Instream flow & water management rules
Instream flow and water management rules guide water resource decision-making in many areas of the state. This includes:
- Water right permitting.
- Management of new permit-exempt groundwater uses.
- Creation of water banks and mitigation projects.
- Allowances for alternative water supplies.
- County planning and permitting.
Decisions and rules affect instream flows
Rules protecting streamflows evolved over time. Early instream flow rules set instream flows for rivers and streams, established requirements for new water right permits, and often closed surface waters to new diversions.
Recently adopted rules set instream flows for rivers and streams, set up the requirements for new water uses under permits or through permit-exempt wells, and may close basins to all new unmitigated uses.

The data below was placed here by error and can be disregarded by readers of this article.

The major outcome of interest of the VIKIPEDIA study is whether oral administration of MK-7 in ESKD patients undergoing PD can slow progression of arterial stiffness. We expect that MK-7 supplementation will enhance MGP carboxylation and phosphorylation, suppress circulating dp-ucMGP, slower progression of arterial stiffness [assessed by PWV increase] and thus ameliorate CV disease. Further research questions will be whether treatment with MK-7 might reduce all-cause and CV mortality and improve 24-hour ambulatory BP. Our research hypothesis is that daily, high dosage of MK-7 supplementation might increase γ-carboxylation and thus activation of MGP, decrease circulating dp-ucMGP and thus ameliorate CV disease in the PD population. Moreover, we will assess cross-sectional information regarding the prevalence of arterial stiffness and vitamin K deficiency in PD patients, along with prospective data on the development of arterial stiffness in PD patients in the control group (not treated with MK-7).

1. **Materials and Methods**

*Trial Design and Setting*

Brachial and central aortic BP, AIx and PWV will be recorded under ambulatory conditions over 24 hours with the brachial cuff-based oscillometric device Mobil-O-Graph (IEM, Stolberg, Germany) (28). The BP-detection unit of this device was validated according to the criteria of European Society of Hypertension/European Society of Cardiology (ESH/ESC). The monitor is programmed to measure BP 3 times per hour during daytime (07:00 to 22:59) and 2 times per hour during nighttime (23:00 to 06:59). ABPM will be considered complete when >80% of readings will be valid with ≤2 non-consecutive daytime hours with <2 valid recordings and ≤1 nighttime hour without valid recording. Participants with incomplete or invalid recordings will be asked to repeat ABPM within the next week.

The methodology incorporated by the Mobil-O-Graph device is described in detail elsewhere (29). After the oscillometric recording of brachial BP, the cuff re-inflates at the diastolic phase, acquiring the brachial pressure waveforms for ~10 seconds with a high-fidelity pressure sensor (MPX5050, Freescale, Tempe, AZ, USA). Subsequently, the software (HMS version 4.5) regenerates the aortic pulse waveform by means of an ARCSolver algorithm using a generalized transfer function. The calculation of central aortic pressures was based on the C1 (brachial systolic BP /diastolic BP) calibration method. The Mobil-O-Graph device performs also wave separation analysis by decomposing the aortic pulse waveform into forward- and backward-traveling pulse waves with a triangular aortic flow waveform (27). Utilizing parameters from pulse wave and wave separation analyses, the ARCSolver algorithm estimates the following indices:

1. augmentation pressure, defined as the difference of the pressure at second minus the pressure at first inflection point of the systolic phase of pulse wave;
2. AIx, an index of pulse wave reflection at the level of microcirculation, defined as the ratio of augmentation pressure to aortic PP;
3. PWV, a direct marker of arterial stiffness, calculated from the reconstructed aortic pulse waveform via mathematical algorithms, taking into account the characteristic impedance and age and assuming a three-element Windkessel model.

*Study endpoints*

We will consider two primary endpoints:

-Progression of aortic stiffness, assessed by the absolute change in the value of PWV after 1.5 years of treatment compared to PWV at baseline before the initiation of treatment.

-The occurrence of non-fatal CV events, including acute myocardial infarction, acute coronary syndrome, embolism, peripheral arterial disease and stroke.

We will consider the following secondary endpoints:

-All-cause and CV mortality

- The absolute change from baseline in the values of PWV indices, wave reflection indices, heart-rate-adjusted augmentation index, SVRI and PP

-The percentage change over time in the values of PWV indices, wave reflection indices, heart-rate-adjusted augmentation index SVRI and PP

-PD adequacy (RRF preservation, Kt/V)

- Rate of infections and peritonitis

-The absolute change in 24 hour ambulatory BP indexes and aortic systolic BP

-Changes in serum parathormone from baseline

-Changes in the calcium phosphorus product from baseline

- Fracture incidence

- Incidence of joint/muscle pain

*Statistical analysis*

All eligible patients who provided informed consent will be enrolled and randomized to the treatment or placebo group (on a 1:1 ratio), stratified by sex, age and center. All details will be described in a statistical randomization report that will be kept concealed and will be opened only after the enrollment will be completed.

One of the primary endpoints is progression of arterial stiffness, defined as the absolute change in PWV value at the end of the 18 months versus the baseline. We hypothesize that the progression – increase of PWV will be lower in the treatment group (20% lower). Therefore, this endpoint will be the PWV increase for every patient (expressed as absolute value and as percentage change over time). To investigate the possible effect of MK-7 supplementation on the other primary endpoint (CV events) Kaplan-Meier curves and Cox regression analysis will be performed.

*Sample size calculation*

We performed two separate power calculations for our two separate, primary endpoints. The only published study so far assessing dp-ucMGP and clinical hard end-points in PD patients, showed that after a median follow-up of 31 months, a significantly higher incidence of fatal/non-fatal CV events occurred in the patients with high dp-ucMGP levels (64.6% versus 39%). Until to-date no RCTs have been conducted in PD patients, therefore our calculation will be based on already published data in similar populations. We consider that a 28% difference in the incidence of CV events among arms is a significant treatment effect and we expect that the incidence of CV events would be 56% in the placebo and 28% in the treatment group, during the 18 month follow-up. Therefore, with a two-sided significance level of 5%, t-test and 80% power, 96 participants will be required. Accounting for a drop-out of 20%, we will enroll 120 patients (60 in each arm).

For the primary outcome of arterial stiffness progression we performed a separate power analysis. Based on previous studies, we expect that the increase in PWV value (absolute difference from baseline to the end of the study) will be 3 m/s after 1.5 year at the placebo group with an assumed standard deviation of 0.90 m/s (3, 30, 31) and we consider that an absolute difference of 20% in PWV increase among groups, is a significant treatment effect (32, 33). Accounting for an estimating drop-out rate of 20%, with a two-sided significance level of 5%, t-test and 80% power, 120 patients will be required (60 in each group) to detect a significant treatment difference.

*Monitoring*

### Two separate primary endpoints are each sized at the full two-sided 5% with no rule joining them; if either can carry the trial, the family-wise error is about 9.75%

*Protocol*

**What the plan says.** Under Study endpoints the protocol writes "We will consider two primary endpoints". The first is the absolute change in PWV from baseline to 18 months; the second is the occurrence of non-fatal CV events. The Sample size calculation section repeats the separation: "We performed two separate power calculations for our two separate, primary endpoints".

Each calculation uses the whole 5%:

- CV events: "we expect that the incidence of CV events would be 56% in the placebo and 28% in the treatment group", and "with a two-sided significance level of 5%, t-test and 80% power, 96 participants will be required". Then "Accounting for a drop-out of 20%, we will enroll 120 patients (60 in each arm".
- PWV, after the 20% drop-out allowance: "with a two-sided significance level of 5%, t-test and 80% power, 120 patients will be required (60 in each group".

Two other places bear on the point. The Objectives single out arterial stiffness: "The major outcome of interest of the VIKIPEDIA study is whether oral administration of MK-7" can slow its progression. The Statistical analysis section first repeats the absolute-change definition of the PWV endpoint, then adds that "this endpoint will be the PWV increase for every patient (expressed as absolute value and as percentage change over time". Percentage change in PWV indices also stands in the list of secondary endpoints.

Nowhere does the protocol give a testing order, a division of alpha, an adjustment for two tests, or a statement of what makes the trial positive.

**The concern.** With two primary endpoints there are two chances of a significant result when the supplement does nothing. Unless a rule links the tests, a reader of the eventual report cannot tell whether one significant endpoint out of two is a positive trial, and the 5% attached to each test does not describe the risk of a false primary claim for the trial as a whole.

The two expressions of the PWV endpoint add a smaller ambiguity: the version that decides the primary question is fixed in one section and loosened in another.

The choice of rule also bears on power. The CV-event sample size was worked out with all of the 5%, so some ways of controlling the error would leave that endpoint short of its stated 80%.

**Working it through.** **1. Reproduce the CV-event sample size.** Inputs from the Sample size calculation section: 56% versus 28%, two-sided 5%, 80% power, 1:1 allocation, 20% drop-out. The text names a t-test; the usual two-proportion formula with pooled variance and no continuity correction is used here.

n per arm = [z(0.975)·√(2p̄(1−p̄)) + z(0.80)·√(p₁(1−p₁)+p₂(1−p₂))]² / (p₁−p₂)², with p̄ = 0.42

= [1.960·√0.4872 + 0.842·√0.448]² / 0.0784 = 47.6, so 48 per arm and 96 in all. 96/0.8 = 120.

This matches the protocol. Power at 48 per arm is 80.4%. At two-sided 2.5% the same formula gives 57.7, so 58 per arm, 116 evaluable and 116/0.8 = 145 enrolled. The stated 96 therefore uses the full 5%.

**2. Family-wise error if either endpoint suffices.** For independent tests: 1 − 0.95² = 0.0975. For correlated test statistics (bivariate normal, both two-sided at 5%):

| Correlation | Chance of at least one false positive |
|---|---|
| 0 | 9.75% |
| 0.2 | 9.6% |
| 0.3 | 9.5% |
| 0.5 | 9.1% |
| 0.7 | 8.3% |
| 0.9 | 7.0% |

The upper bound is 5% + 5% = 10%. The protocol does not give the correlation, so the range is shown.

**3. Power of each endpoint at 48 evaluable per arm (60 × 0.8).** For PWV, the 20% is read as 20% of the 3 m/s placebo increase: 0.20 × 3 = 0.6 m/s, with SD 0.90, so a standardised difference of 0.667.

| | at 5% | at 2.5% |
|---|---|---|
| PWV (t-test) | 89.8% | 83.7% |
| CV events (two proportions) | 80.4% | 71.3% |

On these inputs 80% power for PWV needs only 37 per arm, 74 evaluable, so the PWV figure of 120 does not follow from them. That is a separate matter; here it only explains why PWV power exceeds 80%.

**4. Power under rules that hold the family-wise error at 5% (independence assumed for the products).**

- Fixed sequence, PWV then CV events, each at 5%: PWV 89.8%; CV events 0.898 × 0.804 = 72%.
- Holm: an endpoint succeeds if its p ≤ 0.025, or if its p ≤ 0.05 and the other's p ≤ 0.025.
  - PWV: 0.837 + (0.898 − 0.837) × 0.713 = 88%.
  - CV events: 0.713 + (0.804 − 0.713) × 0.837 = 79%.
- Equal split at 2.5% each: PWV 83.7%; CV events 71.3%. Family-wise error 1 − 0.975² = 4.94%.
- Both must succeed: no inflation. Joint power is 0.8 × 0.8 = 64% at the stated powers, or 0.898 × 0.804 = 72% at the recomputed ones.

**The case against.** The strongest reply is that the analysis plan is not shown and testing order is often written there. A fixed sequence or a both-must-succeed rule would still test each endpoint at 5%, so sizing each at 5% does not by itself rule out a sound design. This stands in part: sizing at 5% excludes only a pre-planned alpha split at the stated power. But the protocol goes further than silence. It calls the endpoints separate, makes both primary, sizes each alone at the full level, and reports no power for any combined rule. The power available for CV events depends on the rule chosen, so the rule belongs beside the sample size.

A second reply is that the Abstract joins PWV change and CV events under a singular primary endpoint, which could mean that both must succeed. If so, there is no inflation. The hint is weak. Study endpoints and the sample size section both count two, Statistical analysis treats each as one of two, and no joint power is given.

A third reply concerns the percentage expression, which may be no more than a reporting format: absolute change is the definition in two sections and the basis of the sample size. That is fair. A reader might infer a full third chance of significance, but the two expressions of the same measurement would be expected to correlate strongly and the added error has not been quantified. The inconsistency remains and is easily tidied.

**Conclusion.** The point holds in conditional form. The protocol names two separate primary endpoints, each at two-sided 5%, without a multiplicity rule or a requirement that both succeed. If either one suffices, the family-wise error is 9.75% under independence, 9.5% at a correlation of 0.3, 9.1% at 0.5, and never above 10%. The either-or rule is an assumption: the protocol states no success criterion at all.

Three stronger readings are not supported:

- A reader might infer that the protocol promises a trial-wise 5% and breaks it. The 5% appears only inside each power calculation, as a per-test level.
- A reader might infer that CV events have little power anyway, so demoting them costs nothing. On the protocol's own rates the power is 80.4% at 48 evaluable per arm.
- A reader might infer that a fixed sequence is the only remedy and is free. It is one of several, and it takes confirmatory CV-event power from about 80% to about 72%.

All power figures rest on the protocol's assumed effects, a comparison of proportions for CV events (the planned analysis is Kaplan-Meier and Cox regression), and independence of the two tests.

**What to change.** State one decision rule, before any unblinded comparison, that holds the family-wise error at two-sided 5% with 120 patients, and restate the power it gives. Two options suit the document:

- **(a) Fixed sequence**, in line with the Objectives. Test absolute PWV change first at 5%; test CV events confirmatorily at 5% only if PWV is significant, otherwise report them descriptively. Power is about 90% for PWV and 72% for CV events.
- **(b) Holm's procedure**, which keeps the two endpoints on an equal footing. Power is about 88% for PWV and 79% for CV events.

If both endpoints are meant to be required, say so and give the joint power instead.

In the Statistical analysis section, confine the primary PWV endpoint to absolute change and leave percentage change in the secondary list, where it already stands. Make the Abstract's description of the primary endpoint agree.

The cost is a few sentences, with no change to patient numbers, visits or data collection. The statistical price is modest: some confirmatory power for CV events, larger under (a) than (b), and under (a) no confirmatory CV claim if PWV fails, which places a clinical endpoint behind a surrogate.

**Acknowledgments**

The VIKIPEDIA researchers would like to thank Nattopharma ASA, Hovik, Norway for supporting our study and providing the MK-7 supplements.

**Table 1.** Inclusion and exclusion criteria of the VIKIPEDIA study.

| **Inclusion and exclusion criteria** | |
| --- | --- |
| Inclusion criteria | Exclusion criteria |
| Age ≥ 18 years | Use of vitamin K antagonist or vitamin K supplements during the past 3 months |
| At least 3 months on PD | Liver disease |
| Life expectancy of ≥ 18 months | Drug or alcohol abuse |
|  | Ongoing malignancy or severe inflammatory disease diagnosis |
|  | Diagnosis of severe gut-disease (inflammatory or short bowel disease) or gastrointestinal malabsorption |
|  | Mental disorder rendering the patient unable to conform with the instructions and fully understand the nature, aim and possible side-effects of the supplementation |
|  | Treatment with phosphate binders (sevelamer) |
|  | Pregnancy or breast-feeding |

Court decisions have also affected instream flow protection. Some key examples include:
- Campbell and Gwinn — use of the groundwater permit-exemption for groups of homes.
- Foster — limits our authority in applying the overriding considerations of public interest standard and prohibits the use of out-of-kind mitigation.
- Hirst — requiring counties to independently determine water availability under the Growth Management Act.
- Postema — clarifies the impairment test and prohibits even very small impacts to instream flows.
- Swinomish — restricts applying the overriding considerations of public interest standard for establishing reserves of water for new out-of-stream uses.
Areas of the state with adopted instream flows
Rule implementation activities
In all basins where instream flows are adopted, we condition new water right permits to protect the instream flow levels. In some basins we are helping track allocations from water reserved for new uses. In others, as linked below, we are taking a very active role in finding or providing mitigation and reliable water supplies for rural development.